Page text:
Turning now to FIGS. 2, 3 and 4, there is illustrated in FIG. 2 a white light source 52 which may be such as a ZENON high pressure compact arc lamp. Positioning of the source 52 to align the most intense part of the arc with the optical path is by way of stepping motor 54 under control of central controller 48 by way of leads 56. It will be understood that concerning all of the stepping motors under control of central controller 48, that there is suitable feedback to controller 48 in the form of limit switches and sensors as are desired.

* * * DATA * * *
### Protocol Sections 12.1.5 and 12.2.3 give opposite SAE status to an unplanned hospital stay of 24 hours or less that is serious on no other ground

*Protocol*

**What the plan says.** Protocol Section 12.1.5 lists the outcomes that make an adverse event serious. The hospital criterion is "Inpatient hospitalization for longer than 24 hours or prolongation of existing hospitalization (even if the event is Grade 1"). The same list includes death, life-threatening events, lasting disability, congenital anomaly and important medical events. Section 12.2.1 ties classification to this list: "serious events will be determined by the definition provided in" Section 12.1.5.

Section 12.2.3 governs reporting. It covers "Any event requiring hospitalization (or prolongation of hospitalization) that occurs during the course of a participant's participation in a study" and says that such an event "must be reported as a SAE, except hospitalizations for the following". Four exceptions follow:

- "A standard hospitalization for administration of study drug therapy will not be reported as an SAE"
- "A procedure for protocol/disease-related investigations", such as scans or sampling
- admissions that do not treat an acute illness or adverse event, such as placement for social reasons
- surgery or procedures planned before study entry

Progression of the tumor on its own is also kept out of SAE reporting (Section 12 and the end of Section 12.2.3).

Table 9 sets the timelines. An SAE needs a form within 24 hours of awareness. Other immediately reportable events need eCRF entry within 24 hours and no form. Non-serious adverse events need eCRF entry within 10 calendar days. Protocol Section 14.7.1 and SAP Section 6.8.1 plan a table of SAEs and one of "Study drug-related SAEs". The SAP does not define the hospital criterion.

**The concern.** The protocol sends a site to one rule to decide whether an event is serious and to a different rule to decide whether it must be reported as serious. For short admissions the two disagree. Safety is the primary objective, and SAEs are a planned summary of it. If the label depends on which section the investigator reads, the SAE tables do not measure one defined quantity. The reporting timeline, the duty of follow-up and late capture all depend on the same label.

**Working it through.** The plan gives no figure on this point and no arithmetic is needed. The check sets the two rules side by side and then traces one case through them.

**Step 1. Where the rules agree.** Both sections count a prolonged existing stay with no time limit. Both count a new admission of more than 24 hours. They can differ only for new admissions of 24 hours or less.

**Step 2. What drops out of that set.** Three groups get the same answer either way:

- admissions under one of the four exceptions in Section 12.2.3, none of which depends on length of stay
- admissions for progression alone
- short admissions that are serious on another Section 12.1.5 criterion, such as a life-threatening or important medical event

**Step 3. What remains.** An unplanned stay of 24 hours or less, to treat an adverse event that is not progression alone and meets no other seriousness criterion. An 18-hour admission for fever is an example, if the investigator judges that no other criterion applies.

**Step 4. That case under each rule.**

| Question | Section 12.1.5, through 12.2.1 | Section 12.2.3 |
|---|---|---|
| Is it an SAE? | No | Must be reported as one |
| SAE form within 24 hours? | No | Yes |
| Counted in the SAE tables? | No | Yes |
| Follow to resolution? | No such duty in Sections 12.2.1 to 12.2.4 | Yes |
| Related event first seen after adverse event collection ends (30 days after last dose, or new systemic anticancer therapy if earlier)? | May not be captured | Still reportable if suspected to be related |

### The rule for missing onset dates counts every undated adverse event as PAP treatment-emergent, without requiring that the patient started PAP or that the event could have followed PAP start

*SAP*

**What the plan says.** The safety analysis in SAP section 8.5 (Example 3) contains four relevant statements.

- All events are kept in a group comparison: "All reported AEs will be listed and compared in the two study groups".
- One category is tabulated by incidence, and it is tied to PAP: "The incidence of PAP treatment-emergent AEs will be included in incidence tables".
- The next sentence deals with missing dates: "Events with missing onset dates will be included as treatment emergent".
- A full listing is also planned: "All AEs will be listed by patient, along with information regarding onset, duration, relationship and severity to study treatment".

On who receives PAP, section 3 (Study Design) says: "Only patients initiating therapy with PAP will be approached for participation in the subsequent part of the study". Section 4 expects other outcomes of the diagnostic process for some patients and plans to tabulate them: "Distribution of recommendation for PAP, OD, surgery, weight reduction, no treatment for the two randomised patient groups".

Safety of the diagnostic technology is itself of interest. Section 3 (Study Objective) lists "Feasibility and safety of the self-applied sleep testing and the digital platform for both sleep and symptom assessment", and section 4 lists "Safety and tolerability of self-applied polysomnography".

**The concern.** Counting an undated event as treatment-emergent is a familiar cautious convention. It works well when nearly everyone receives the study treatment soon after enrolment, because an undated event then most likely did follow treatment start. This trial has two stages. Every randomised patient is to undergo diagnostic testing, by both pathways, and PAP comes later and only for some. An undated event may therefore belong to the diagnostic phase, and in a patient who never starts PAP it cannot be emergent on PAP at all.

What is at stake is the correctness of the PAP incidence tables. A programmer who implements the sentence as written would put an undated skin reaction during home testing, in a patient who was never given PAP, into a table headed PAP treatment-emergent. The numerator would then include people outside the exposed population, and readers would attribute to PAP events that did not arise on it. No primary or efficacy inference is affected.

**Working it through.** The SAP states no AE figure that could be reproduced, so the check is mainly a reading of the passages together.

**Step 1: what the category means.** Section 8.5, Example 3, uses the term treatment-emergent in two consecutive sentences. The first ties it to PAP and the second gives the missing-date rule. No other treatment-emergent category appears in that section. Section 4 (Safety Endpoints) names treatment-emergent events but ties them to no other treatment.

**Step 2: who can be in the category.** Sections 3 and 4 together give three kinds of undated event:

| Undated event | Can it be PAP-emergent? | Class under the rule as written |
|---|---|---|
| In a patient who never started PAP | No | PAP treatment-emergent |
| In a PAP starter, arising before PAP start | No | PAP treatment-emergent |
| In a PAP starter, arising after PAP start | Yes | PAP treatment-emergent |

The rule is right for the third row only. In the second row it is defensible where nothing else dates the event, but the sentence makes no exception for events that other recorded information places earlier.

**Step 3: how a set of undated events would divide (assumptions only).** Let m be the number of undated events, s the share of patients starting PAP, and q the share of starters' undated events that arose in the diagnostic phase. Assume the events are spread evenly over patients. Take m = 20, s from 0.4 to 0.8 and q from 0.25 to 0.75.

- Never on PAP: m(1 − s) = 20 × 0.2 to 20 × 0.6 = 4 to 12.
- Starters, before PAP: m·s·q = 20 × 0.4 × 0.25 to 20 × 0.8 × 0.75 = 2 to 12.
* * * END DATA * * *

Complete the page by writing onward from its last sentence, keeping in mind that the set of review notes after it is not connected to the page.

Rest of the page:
Collimating lens 58 collimates the radiant energy 60 from source 52 into beam 62 which is directed onto decollimating lens 64 which focuses beam 62 through pinhole 66 of aperture plate 68. Decollimating lens 64 and aperture plate 68 are fixed relative to each other on a fixture 70 which is driven by stepping motor 72 in the directions shown by arrow 74. Stepping motor 72 is under control of central controller 48 through leads 76 and is used to maintain beam 34 in focus from scan line to scan line as will be described more fully hereinafter. This arrangement of decollimating lens 64 and aperture plate 68 provides focusing motion of the pinhole 66 while maintaining the focus of the source 52 on the pinhole 66.